It is only in the 1600s, with the development of the Italian opera by Claudio Monteverdi and his contemporaries, that we find music opening to the commercial world beyond the confines of the church and gaining the impetus for the development of new forms, new instruments and new concepts of melody and harmony. Alessandro Scarlatti stands at the end of this period. He is, briefly, the summing up of the entire tradition of Italian music to that time. He inherited a music that did not yet know the forms we accept today as "classical"—the symphony, the concerto, etc.— a music that had still not even settled on our modern harmonic and melodic concepts of major and minor, and a music with meager instrumental resources, to say the least. He left as his heritage advances in the modern opera, the beginnings of the symphony and a decidedly modern direction for harmony and melody; also, by including horns and woodwinds in the orchestra, he laid the foundation of the modern symphony orchestra.
He was born
in Palermo, but spent much of his active life as a
composer in Naples and Rome. He was one of the most
prolific composers in history, writing 20 oratorios,
600 chamber cantatas, 200 masses, suites for various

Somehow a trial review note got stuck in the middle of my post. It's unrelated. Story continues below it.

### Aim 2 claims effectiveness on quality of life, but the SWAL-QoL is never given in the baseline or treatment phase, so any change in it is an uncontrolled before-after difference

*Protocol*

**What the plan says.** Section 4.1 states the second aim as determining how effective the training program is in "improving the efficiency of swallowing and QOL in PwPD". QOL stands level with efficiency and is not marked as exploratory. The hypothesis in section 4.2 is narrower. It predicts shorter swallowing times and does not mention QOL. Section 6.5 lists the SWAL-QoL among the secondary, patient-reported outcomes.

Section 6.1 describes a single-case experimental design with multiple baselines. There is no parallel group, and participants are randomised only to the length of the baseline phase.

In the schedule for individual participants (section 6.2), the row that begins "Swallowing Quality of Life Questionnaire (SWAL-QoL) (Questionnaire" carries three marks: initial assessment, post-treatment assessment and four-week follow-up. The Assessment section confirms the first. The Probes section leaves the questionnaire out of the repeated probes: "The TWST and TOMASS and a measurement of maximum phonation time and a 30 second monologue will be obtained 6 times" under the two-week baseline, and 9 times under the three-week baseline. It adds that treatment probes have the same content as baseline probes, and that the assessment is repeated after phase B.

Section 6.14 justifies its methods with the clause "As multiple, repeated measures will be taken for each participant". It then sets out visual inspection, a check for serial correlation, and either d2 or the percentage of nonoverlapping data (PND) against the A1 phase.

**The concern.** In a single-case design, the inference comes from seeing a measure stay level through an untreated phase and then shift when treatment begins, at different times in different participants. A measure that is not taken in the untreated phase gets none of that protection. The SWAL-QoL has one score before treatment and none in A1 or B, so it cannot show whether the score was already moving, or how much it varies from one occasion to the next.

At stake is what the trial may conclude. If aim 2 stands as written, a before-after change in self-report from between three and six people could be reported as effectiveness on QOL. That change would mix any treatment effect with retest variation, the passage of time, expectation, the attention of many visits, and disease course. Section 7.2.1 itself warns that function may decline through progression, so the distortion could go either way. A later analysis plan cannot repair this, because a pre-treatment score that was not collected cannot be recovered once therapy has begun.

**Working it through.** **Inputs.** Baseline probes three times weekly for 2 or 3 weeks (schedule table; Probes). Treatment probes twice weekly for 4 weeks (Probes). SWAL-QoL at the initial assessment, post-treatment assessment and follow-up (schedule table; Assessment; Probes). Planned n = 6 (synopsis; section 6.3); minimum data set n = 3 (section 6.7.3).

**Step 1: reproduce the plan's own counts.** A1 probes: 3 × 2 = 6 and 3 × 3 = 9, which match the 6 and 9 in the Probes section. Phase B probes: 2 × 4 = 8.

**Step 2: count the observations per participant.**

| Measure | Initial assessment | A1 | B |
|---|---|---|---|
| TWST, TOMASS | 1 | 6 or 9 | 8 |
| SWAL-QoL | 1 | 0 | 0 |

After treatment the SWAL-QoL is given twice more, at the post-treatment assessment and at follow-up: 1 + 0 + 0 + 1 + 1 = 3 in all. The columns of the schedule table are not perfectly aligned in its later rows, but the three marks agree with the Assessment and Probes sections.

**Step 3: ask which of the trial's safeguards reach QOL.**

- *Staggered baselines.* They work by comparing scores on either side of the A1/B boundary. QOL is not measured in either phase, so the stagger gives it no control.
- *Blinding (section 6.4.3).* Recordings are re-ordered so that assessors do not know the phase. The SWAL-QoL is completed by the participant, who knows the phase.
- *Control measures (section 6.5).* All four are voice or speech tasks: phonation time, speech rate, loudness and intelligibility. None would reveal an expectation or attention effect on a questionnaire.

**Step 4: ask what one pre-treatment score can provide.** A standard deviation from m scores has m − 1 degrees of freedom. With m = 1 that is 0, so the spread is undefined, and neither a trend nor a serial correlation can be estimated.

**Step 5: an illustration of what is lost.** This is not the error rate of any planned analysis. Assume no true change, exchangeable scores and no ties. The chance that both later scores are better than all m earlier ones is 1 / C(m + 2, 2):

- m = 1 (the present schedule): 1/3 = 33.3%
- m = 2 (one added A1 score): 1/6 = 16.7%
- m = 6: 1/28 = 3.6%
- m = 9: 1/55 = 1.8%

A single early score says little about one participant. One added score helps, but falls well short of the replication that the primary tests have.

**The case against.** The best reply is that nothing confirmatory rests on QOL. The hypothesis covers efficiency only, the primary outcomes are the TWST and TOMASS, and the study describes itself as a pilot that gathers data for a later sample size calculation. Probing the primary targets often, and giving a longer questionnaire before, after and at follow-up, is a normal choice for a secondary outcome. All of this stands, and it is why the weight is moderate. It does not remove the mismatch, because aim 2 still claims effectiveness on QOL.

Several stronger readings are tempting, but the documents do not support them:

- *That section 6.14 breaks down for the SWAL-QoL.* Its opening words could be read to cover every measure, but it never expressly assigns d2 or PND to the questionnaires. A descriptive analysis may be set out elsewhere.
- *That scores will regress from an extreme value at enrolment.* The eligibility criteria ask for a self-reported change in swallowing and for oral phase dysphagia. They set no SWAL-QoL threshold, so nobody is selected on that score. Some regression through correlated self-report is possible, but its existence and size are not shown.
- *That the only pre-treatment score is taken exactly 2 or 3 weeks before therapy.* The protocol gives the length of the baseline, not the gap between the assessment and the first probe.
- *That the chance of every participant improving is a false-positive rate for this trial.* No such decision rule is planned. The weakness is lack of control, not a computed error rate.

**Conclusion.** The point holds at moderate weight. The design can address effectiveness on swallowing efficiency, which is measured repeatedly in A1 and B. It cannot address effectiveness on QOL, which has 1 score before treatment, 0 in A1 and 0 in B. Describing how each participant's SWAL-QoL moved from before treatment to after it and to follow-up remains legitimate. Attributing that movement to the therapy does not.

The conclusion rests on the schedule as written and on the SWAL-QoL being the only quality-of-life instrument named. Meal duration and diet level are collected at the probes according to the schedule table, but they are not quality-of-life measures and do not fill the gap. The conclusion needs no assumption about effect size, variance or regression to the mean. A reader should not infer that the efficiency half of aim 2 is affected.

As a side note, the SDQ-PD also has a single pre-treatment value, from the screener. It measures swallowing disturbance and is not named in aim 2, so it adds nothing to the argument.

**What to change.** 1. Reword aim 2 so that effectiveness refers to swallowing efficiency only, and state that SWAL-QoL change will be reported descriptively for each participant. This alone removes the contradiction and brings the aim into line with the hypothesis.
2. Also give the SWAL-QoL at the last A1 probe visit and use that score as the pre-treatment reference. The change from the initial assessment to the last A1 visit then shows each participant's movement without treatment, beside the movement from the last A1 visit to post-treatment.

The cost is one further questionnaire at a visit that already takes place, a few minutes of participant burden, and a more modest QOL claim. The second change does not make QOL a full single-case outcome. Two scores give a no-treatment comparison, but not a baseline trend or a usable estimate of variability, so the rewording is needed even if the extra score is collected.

instrumental combinations and 150 operas! His division
of operatic overtures into "movements" was the
forerunner of the modern symphony, and his single
comic opera, The Triumph of Honour, performed
in Naples in 1718, paved the way
for the later comic operas of Pergolesi,
Cimarosa, Paisiello, Rossini and Mozart.
Here is a
excerpt from The Triumph of Honour.
that "architecture is frozen music," certainly applies
to the great German composers of the Baroque. One can
easily see in the mind's eye cathedrals lofting and
arching on high to the music of Bach and Haendel. Yet,
much of Scarlatti's music is just as "cathedralesque,"
if you will. He was, however, an extremely versatile
composer, and therein lies his fascination to the
student of music history, even today. For while the
Baroque side of him spired heavenward right alongside
his German colleagues, the Enlightenment, after all, had
dawned, and its attendant musical expression required
fewer cathedrals and more architecture of human
dimension. Scarlatti's attention to the grace of newer
and less ornamental forms set the stage for classicism,
and his sense of melody, and even his sense of humor,
imbued his art with the kind of musical humanism that
would one day be the hallmark of Romanticism, itself.